Oh my.  I've spent too long in certain places online.  My apologies for that.  Now Andrew Sullivan (of the why-men-are-hormonally-superior-to-women fame) has jumped in the fray, with his fears that the feminazis have captured Twitter and are now removing the accounts of anyone who hates feminism.  Not just accounts which are abusive, mind you, but accounts of someone erudite-in-his-hatred and not at all threatening (such as Milo Yiannopoulos, a writer for Breitbart, and a self-identified leader of the Gamergate)!

What lit the fire under Sullivan's tail this time?  Probably the new cooperation between WAM and Twitter:

Sullivan’s panic was occasioned by news that the small nonprofit Women, Action and the Media, or WAM!, is working with Twitter to try and make it more responsive to rampant gender-based harassment. The arrangement, contrary to Sullivan’s headline, doesn’t give WAM! power to decide what is and isn’t allowed on the service; it simply gives the group a direct line to Twitter to report verified cases of abuse and monitor their outcomes. “WAM! will escalate validated reports to Twitter and track Twitter’s responses to different kinds of gendered harassment,” says the group’s announcement. “At the end of the pilot test period, WAM! will analyze the data collected and use it to work with Twitter to better understand how gendered harassment intersects with other types of harassment, how those attacks function on their platform, and to improve Twitter’s responses to it.”

Michelle Goldberg, the writer of that quote, then notes that Sullivan doesn't seem to have read anything by women on online harassment or anything about online harassment in general.  I spotted the same thing.  He believes everybody faces exactly the same levels of death and rape threats and that everybody would manage just fine with a skin as thick as his.  Given recent stories like this one and this one, I'm not at all certain that women don't have an extra helping of hatred on their online dinner plates for just being women.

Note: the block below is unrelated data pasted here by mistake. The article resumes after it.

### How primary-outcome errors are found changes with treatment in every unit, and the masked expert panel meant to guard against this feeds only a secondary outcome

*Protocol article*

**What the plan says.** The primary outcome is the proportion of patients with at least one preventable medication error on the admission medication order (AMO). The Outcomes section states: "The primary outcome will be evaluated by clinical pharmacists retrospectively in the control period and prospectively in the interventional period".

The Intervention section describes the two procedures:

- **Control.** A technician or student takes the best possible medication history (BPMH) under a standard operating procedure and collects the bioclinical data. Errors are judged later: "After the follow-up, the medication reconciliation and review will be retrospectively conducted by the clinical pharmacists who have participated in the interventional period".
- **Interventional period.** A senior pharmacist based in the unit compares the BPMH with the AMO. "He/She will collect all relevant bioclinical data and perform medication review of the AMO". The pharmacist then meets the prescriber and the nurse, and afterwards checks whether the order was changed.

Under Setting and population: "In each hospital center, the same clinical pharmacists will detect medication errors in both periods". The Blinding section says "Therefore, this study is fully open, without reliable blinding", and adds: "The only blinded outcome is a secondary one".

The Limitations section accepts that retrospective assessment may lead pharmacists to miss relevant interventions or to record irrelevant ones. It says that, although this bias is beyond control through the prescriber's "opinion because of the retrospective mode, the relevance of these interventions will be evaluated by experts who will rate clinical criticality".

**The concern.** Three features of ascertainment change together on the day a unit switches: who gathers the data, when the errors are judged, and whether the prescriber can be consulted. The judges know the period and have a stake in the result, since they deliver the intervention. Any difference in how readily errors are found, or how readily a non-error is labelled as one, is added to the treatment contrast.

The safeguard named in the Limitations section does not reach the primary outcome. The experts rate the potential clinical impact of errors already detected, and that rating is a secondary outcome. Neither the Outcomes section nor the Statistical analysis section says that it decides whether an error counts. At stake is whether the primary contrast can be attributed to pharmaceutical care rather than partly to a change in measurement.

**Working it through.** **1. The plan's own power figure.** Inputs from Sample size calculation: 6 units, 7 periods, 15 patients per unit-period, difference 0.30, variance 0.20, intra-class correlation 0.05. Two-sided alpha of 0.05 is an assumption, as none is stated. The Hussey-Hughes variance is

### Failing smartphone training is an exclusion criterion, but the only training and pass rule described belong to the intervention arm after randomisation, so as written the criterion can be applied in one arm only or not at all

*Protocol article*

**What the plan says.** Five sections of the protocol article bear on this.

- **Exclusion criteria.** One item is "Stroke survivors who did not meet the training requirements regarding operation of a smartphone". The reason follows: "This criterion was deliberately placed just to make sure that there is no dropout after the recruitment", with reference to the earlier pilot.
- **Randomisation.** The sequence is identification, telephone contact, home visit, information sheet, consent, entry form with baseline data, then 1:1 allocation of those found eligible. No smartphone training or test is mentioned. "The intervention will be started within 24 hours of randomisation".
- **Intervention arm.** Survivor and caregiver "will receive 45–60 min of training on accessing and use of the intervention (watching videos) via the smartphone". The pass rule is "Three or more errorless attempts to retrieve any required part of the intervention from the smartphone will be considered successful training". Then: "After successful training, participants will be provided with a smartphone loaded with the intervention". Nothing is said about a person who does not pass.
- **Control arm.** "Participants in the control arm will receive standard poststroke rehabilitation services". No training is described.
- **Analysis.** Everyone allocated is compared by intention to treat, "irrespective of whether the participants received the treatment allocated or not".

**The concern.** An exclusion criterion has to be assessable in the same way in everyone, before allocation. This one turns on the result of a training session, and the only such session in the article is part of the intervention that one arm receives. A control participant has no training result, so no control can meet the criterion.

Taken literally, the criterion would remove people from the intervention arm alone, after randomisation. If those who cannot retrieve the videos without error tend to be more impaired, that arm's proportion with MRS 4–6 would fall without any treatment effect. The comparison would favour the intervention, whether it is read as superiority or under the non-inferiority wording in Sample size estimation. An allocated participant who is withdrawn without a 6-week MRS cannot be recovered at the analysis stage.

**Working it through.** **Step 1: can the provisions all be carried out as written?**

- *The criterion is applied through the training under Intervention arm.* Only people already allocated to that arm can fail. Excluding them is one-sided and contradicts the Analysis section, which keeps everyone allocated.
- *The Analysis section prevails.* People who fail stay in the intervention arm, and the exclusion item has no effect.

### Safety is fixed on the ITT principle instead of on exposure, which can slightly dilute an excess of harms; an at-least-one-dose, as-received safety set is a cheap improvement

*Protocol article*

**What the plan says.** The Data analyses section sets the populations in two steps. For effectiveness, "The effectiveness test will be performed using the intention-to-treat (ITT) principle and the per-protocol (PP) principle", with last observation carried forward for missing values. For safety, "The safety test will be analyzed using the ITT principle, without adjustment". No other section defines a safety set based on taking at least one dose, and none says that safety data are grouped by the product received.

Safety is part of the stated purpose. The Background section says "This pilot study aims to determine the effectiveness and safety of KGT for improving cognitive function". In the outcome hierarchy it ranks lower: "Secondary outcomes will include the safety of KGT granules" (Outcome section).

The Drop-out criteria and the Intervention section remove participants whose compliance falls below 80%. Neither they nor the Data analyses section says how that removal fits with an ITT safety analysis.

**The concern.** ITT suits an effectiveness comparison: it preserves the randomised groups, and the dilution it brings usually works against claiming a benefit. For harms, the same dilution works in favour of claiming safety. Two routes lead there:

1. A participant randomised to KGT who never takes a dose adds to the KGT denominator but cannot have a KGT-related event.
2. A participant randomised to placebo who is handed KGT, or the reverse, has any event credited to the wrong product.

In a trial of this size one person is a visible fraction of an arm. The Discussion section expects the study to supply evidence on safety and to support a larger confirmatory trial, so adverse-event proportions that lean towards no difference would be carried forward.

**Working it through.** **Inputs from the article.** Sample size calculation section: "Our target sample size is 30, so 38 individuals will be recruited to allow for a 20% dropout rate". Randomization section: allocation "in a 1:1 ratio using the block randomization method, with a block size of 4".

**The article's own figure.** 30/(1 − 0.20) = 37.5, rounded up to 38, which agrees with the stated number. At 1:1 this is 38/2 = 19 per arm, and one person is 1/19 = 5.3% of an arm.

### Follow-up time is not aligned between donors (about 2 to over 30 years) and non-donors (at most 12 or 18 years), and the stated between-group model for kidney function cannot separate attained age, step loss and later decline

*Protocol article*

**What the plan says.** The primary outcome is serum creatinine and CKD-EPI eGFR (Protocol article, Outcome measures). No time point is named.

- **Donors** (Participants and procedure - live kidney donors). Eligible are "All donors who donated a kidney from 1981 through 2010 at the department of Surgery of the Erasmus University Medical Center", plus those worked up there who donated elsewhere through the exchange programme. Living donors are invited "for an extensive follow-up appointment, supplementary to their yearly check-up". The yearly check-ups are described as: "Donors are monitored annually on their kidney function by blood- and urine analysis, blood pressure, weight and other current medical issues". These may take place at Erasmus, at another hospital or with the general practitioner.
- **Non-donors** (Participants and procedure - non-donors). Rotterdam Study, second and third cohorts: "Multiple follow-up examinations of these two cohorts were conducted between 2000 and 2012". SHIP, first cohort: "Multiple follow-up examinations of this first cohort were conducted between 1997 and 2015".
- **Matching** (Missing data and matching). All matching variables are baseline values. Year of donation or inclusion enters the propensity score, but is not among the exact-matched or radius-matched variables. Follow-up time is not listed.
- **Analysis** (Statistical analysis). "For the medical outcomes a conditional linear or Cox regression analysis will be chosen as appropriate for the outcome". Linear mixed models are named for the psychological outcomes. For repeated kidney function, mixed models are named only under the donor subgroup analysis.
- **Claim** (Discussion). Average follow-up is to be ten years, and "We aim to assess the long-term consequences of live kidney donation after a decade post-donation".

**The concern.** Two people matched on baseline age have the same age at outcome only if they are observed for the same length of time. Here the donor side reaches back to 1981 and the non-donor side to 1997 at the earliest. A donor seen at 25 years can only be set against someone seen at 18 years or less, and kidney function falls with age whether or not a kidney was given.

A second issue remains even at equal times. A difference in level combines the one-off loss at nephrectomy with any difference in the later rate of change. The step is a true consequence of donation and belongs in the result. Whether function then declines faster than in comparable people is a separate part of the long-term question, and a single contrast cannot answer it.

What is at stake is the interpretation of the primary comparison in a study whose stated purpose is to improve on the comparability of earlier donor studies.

I have not studied the experiment WAM has with Twitter, and I cannot judge how it is going to work, but the whole thing smells a bit like an attempt by Twitter not to follow its own ethical guidelines but to make someone else do the work.  The crucial question Sullivan asks is, of course, whether accounts could be canceled for ideological reasons and not just for threatening violence or harassing someone nonstop.

But you cannot find the answer to that by asking only the people whose accounts have been canceled, just as you cannot necessarily believe someone in court who is accused of committing a crime.  Yet that's exactly what Sullivan seems to be doing:

Let me know if you’ve been suspended for ideological reasons – and not for harassment or stalking or threats of violence. And if you know of a Twitter account that has been rightly suspended for actual threats to individual women, ditto. 

What's this all about, then?  Sullivan would say it is about the freedom of expression, and he might coin himself the First Amendment Warrior.

I think a lot of this is, deep down,  about the hatred of women that waxes strong inside some Twitter users.  Attempts to regulate the forms that hatred takes in public are necessary, but they are not getting to the root of the problem.   For note that a woman can be guilty of as little as tweeting a joke about a sports team, and down come the hordes, ready to commit imaginary vile crimes on her, to punish her for her Twitter crime.  Which is to speak, especially if it is in an area others regard as properly male.

See how Sullivan and I both ended with freedom of expression concerns?  He is worried about the silencing of certain voices, I point out the silencing of different voices, and the two concepts dance together.  A danse macabre?

*There's a second definition of that term, too, having to do with some Twitter groups.  Goldberg refers to it in her article.